Other information on line lets the maintenance department forecast future work load and schedule work appropriately. "I can avoid having 300 hours of labor available for a 600 hour load. Before, I wouldn't know about this until the paperwork came off the printer," says Spurlin. Work schedules can be adjusted 90 days--even 6 months--in advance. Maintenance not only stays on schedule, but the hospital is freed from paying extra in overtime or contract labor.
The CMMS also has done its duty as an analytical tool. "It shows us exactly how much time we spend chasing parts," explains Spurlin. "And it has shown where we can easily save $50,000 by improving the way we perform maintenance."
Huntsville Hospital also purchased several optional modules for the CMMS. The Occupational Safety & Health Administration (OSHA) database, for example, can print references for major certification inspection requirements directly from the CMMS, information that would have taken weeks to acquire without the data-base.
OSHA is not the only regulatory agency concerned with maintenance documentation. The Joint Commission on Accreditation of Healthcare Organizations (JCAHO), which accredits hospitals, views equipment maintenance as essential to the safety and well-being of the patient. JCAHO's view is that if the paperwork and documentation are not done, the job is not done, regardless of how many people are saved. And the legal system agrees; maintenance documentation is absolutely crucial from a liability standpoint.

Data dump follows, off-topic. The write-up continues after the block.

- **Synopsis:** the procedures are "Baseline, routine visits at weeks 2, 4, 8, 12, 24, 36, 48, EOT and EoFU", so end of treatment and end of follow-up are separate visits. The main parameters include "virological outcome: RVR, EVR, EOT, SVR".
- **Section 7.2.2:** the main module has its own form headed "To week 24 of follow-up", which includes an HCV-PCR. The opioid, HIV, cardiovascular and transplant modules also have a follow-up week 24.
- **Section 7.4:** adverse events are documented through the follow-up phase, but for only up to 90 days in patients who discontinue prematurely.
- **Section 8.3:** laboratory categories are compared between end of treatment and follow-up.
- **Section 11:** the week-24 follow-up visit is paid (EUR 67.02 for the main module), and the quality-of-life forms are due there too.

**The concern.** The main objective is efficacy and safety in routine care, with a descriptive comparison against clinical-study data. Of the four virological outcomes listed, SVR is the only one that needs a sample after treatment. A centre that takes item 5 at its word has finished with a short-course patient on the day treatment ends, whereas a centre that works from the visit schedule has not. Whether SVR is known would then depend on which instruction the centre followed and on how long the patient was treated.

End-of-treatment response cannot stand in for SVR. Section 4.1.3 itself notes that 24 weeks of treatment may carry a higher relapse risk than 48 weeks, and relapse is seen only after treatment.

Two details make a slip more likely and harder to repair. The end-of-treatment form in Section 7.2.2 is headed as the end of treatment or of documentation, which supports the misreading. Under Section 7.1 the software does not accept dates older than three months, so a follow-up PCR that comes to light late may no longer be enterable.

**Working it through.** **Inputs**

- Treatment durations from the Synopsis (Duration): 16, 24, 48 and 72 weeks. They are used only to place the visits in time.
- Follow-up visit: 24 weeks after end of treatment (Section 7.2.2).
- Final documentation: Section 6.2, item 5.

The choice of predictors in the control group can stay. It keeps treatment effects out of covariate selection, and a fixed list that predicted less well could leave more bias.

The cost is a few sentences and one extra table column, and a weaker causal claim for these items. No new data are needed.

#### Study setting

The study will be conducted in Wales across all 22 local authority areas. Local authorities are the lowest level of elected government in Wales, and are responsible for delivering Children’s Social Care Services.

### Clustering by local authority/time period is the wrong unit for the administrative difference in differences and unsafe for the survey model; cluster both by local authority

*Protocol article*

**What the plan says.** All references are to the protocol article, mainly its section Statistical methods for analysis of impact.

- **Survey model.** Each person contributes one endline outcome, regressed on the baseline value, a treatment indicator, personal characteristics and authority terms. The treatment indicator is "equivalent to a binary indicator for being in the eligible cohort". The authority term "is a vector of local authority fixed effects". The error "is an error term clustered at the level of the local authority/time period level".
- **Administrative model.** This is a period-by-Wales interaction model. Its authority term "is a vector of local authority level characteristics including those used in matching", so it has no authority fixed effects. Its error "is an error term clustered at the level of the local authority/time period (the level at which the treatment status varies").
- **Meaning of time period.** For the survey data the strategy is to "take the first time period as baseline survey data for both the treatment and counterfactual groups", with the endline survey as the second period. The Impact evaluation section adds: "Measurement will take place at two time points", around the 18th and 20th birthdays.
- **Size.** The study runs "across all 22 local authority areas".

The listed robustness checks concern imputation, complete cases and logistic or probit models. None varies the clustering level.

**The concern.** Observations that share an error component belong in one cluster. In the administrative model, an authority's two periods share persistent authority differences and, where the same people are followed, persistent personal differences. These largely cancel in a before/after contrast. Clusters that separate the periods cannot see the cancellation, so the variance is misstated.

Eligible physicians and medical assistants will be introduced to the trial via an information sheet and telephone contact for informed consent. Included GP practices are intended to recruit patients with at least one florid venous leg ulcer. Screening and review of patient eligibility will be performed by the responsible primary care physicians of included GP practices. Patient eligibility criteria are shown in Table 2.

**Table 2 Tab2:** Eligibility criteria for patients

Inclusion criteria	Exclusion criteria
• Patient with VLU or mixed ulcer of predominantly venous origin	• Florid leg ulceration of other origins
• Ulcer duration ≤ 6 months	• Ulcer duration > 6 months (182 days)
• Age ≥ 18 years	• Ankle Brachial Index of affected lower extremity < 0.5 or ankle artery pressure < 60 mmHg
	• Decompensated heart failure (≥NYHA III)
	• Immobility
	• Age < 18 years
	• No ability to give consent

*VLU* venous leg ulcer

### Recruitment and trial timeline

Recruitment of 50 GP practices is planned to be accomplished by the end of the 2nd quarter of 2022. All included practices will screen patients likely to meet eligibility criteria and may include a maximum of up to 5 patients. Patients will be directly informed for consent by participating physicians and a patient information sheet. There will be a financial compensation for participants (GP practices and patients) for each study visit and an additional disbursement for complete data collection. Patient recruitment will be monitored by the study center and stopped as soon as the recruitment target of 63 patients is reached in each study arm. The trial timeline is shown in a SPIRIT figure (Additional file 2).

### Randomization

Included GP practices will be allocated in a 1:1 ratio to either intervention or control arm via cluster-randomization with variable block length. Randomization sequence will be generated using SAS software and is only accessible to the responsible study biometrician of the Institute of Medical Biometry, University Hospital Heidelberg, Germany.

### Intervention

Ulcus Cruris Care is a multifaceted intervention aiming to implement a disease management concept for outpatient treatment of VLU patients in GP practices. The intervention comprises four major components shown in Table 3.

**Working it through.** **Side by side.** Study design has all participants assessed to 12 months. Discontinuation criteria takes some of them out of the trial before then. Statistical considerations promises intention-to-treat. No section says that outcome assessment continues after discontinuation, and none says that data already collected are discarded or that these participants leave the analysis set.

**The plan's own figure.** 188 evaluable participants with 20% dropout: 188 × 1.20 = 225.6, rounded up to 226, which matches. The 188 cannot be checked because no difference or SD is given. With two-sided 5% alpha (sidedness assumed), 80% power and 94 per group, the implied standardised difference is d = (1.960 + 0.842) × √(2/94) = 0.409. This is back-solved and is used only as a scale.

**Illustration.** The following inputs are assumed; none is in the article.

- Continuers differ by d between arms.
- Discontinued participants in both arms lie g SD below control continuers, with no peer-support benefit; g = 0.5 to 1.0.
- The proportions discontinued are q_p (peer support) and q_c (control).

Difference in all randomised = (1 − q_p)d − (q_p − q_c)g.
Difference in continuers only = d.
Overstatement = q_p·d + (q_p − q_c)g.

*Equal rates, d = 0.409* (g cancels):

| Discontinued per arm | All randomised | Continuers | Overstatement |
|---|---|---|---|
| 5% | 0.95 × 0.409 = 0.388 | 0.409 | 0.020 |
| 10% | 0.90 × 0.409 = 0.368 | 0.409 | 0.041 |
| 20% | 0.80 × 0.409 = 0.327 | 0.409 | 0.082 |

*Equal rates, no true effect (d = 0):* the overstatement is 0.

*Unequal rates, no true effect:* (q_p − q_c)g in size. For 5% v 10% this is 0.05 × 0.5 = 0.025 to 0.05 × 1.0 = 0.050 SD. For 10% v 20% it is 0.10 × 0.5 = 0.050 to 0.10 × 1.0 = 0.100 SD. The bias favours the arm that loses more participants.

Huntsville Hospital is realizing its main goal of creating a seamlessly integrated facility management system. "That brings us back to the issue of openness," says Spurlin, "aided not only by the design of MP2 Enterprise, but also the openness of the company's staff to work with us in making this system work."
For example, at the request of the hospital, custom menus and screens were created, making them easier for the entire hospital staff to use. Similarly, touch screens were installed as a user-friendly feature of the terminals. "The seamless integration of the CMMS into our existing facilities package will make the hospital even more responsive to maintenance-related needs and issues," concludes Spurlin. MT
Information supplied by Datastream Systems, Inc., Greenville SC; telephone (800) 955-6775.